Văn hoá - Nghệ thuật - Chapter 2: Jazz tenth edition

Outstanding elements of the field hollers was bending of a tone Bending of tone is an over exaggerated used of a slide or a slur In general a tone is bent (slurred) upward to a different tone or downward to another pitch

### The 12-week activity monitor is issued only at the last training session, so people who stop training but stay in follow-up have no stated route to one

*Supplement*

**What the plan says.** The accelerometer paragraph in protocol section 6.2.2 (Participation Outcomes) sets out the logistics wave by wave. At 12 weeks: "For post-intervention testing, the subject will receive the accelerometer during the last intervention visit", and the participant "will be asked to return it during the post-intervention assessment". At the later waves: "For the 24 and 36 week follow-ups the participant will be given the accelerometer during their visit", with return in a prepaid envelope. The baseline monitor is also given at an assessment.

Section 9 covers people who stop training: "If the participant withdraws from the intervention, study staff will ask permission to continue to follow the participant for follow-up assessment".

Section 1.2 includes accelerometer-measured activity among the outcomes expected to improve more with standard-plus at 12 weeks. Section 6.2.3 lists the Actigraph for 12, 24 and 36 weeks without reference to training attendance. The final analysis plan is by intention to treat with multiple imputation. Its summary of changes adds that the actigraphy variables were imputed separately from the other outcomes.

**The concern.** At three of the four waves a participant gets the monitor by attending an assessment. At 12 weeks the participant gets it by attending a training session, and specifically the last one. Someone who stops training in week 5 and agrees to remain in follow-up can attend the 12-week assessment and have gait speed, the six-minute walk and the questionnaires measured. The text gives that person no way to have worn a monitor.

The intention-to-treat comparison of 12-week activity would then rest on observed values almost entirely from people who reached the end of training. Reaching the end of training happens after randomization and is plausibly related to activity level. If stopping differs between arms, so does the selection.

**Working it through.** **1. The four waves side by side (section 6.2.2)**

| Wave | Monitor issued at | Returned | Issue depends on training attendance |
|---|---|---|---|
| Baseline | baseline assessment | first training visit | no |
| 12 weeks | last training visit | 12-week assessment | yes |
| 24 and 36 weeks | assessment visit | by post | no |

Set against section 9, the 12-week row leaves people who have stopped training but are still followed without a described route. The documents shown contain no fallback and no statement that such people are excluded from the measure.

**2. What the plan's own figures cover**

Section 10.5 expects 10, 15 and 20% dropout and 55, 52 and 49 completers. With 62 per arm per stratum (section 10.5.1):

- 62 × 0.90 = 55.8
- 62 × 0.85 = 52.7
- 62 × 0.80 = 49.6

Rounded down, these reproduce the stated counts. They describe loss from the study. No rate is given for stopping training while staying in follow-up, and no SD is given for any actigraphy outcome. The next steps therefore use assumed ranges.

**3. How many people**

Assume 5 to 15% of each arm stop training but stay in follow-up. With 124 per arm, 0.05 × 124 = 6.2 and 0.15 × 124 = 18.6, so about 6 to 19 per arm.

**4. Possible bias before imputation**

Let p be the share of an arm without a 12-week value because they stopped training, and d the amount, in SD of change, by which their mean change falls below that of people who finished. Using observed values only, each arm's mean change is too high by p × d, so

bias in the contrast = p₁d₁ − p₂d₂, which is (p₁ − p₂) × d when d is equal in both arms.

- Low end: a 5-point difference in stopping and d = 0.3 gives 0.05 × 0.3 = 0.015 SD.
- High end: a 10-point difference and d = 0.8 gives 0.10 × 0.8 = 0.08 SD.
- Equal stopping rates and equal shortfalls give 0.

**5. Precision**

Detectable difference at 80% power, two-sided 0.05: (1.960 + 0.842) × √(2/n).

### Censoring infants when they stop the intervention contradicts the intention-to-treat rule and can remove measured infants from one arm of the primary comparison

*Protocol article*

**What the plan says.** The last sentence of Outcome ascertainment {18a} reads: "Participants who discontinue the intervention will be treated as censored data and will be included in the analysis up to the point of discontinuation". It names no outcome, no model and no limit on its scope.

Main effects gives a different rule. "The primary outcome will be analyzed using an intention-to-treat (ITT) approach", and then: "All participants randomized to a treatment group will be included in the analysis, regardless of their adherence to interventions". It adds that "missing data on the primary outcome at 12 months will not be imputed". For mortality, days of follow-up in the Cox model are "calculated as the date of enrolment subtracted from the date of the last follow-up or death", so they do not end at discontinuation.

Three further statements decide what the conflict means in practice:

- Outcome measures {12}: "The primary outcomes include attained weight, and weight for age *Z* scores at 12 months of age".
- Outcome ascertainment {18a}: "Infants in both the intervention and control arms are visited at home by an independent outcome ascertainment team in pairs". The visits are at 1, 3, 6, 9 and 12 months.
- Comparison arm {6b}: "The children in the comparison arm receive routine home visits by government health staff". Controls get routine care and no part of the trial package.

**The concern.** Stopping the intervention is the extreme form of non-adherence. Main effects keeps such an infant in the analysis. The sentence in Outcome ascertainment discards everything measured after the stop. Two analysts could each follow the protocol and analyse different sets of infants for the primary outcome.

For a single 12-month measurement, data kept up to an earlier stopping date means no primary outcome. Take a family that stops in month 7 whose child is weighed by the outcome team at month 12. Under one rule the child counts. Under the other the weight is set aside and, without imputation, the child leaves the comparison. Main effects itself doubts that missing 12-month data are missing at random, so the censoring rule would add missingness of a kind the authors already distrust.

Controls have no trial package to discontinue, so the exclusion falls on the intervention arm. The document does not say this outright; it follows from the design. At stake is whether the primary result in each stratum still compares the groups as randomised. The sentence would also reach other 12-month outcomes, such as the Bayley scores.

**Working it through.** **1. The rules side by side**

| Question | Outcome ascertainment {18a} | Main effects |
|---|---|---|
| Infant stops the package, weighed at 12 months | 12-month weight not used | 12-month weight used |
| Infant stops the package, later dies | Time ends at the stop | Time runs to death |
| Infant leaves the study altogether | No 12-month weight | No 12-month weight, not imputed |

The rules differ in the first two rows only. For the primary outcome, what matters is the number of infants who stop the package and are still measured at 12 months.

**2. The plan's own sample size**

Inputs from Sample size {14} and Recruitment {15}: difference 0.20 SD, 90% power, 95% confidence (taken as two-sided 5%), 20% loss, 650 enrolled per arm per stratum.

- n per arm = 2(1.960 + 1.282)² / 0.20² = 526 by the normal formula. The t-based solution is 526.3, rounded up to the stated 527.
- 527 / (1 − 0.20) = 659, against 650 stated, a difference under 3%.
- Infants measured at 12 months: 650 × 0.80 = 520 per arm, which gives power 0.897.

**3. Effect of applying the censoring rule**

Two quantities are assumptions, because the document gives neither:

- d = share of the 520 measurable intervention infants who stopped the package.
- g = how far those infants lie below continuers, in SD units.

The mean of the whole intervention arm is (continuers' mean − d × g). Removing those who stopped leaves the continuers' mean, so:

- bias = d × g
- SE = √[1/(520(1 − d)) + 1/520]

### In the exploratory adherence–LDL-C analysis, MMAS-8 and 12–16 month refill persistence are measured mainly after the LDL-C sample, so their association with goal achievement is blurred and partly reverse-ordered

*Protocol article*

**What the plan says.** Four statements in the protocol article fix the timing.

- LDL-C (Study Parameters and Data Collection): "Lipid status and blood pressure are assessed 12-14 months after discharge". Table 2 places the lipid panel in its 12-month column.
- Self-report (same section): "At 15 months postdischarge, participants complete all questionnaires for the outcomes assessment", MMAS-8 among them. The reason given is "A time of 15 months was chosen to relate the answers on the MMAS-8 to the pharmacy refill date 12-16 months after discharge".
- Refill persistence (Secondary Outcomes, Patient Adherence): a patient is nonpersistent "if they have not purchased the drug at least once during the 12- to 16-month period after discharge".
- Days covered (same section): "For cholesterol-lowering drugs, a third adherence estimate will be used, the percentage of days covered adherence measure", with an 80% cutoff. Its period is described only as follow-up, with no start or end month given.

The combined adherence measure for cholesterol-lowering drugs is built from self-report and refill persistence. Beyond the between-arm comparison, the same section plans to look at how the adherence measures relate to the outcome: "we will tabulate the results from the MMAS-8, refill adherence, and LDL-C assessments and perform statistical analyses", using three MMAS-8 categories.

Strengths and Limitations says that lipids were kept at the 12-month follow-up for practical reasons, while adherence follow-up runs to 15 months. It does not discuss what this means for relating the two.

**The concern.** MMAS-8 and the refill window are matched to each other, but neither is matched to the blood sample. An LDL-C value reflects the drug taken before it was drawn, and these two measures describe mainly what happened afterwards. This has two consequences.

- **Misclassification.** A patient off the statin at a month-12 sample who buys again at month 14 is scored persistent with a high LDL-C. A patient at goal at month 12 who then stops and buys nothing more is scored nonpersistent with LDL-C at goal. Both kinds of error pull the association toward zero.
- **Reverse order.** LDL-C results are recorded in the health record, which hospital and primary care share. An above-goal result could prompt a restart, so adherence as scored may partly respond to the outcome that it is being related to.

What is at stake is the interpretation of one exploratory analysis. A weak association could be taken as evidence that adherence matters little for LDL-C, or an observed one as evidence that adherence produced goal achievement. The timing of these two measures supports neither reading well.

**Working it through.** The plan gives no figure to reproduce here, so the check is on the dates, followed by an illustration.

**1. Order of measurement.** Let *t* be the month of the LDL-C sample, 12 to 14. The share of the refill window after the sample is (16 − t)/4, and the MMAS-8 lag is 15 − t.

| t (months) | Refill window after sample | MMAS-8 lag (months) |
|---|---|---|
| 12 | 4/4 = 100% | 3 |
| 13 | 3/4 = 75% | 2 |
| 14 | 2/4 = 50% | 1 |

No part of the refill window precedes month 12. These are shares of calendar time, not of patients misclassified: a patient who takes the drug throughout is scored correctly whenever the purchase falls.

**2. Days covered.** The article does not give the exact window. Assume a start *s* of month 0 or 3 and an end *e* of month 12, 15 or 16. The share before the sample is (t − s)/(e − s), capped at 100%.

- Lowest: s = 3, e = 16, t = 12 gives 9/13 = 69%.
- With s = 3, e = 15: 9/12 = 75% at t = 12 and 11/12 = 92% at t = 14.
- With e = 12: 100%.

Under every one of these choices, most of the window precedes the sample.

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Jazz Tenth Edition Chapter 2PowerPointbySharon Ann Toman, 2004African and European InfluencesThe basic premise of this chapter is that jazz did not develop from any one musical cultureEmphasis is placed on the fact that the rhythmic feeling of jazz came from Africabut that other aspects of jazz derive from European music2Chapter 2 - Jazz HeritagesAfrican and European InfluencesSeparate traditions(one white and the other black)Used both musical and cultural traditions to establish this new musical genre3Chapter 2 - Jazz HeritagesAfrican and European InfluencesOne tradition is predominantly literate and reflects that interest in its performance practiceAnother tradition works through an expressive language typical of the oral tradition4Chapter 2 - Jazz HeritagesAfrican and European InfluencesThe balance of this compositional concern and spontaneous expression was set in motion that ultimately shaped jazzJazz began with a blending of African and European musical cultures5Chapter 2 - Jazz HeritagesInterpretation and ContentAll musical styles and traditions have an interpretive system of presentation Some presentations cannot always be fully described in terms of the musical elements that make up a performanceJazz as a hybrid of musical traditions, reflects a blend of music interpretations as well as a blend of musical elements6Chapter 2 - Jazz HeritagesInterpretation and ContentWriting music down is useful as a compositional device but is not as important in a spontaneous improvisationOutside of the musical elements themselves, there is also the expressive context in which the elements are presented7Chapter 2 - Jazz HeritagesAfrican InfluencesMusic was a vital and demonstrative form of express in the life of AfricansMusic performed a vital role in maintaining the unity of the social group8Chapter 2 - Jazz HeritagesAfrican InfluencesMusic was for a whole community, and everyone participated from the youngest to the oldestMusic was used to work, play, and social and religious activities9Chapter 2 - Jazz HeritagesAfrican InfluencesAfrican slaves brought these traditions to the United States and nurtured them in the woe and hardship of slavery10Chapter 2 - Jazz HeritagesAfrican InfluencesSlaves did not intentionally invent a new music at this pointRather the new music arose unconsciously from the transplantation of the African culture and the African Americans’ struggle for survival11Chapter 2 - Jazz HeritagesAfrican RhythmsOne major misconception about the origins of jazz is that its rhythms came from Africa.It is only the emphasis on rhythm that can be truly designated African12Chapter 2 - Jazz HeritagesAfrican Rhythms“Three important points regarding Africans and rhythmic sounds”1. Religion, very important in culture of Africans, is a daily way of life2. African religions are greatly oriented toward ritual-their sincerest form of expression3. African rituals have always involved a great deal of dancing, so rhythmic sounds have always been very important to the lives of Africans13Chapter 2 - Jazz HeritagesCall and ResponseThe call and response pattern heard recurrently in jazz can be traced directly to African tribal traditionsIn jazz, a “call” is usually by a solo singer or solo instrumentalist and is followed by a “response” from one instrument, or an ensemble 14Chapter 2 - Jazz HeritagesEuropean InfluencesThe melodic feature of jazz is directly from European musicThe diatonic and chromatic scales used in jazz are the same as those used for centuries by European composers15Chapter 2 - Jazz HeritagesEuropean InfluencesThe harmonic sonorities are also derived from European sourcesSuch as polkas, hymns, and marchesMusical forms of Europe became standard in jazz works16Chapter 2 - Jazz HeritagesAfrican Americans in the Early ColoniesThe evolution of African music in the colonies depended greatly on the particular colony to which the slaves were broughtLatin-Catholic colonies – their musical life was allowedBritish Protestants – tried to convert the slaves to ChristianityResult: slaves in these colonies were required to conceal their “pagan” musical inheritance17Chapter 2 - Jazz HeritagesCongo SquareCongo Square was a large field in New Orleans where slaves were allowed to gather on Sunday to sing, dance, and play their drums in their traditional native mannerSignificance of Congo Square is that it gave original African music a place to be heard, and where it “could influence and be influenced by European music”Name was later changed to Beauregard Square (1893)Again changed to Louis Armstrong Park (1974)18Chapter 2 - Jazz HeritagesCreole MusicThe Creoles – people with Negro and French or Spanish ancestry – were not accepted by white society and joined the ranks of the African AmericansThe combinations of these musical talents resulted in an early form of jazz:Conservatory-trained Creolesspontaneous oral tradition of African Americans interchange of musical expression 19Chapter 2 - Jazz HeritagesCreole MusicThe Creoles contributed harmonic and formal structure to this early jazz musicThe Creole music was a blend of the oral tradition and the European musical tradition 20Chapter 2 - Jazz HeritagesFiled Hollers (Cries)American slaves were often not allowed to talk to one another in the fields while workingSinging was permitted while workingAmerican slaves established communication between themselves by field hollers (cries)The whites could not understand this garbled singing21Chapter 2 - Jazz HeritagesFiled Hollers (Cries)Outstanding elements of the field hollers was bending of a toneBending of tone is an over exaggerated used of a slide or a slurIn general a tone is bent (slurred) upward to a different tone or downward to another pitch22Chapter 2 - Jazz HeritagesWork SongsWorks songs were sung without instrumental accompanimentWork songs were associated with a monotonous, regularly recurring physical taskSome work songs would include grunts, groansWork songs placed emphasis on rhythm and meter23Chapter 2 - Jazz HeritagesMinstrelsMinstrels were shows (entertainment) performed by the slaves for the white peopleSlaves would act in such away as to much the whitesThe whites enjoyed these shows so much that they would imitate the slaves by putting on the same kind of show and don black make up24Chapter 2 - Jazz HeritagesMinstrelsBeginning of the 20th century, traveling minstrel shows were the main form of entertainment for both racesThese shows featured the top blues singers of the day such as Bessie Smith, Ma Rainey, and others25Chapter 2 - Jazz HeritagesReligious MusicThe African American church was a central contributor of jazz expressionThe religious expressions commonly associated with the African American church grew out of a marriage of preaching and singing26Chapter 2 - Jazz HeritagesSpiritualsAround 1800 was the Great AwakeningSpirituals and revival hymns carried a great amount of emotion and were sung at camp meetingsSpiritual, often called “hymns with a beat” were the 1st original songs created by Protestant African American slaves on American soil27Chapter 2 - Jazz HeritagesSpiritualsSpirituals are an excellent example of the blend of African and European culturesSpirituals employed a call-and-response patternGreat emphasis on rhythm with hand clapping and foot stomping28Chapter 2 - Jazz HeritagesSpiritualsEarly African American church music can be put into three categories:1. Many of the selections were improvised (made up by the preacher and his congregation)2. Adoption of European church music and the addition of their own rhythmic concepts and variations3. African ritual music was altered so that it could be used in these services in America29Chapter 2 - Jazz HeritagesSpiritualsThe spiritual was:a type of folk songHelped in the development of the popular song and to vocal jazz30Chapter 2 - Jazz HeritagesGospelGospel music is performed in African American churchImportant that the audience actively respond to the performerThe singer improvises and embellishes the melodic line by bending, sliding, or adding tonesGospel songs and spirituals are often considered religious forms of the blues© Corbis/Bettmann.31Chapter 2 - Jazz HeritagesMahalia Jackson and the African American ChurchJackson never performed in a jazz situationShe sang only songs that she believed served her religious feelingsInfluenced by Bessie SmithJackson learned much about the phrasing of African American folk music32Chapter 2 - Jazz HeritagesMahalia Jackson and the African American ChurchFor many years, Jackson’s singing was not accepted in the middle-class African American churchesLater on, Jackson became one of the stirring, sought-after singers in the world33Chapter 2 - Jazz HeritagesMarching BandsEarly African American music in the United States was predominantly vocalAfter the Civil war, African Americans were able to make or by some instrumentsBy the turn of the 20th century, the most publicized use of marching bands was for funeralsThese bands were not only found in New Orleans but also in the Southeast and as far west as Oklahoma34Chapter 2 - Jazz HeritagesMarching BandsFuneral procession music consisted of a traditional funeral music droneAfter the burial ceremony, a couple of blocks from the cemetery the band would break out into a jazz type of march Such as: “When the Saints Go Marching In”35Chapter 2 - Jazz HeritagesMarching BandsTypical marching band instrumentation consisted of:CornetTromboneClarinetTubaBanjoDrums36Chapter 2 - Jazz HeritagesMarching BandsThe small size of these marching bands made the groups adaptable for various functions like:Advertising campaignsWeddingsSerenades37Chapter 2 - Jazz HeritagesMarching BandsA group might even perform in a horse-drawn wagonThus, the name tailgate trombone was used to describe how the trombone player sat at the end of the wagon38Chapter 2 - Jazz HeritagesConclusionImportant to jazz are the emphasis on rhythm taken from African musicHarmonies taken from European musicMelodies added by the improvisation from the American cultureAll these elements fuse to make jazz an American music rather than a music solely of the African Americans (who remain its pioneers and innovators)39Chapter 2 - Jazz Heritages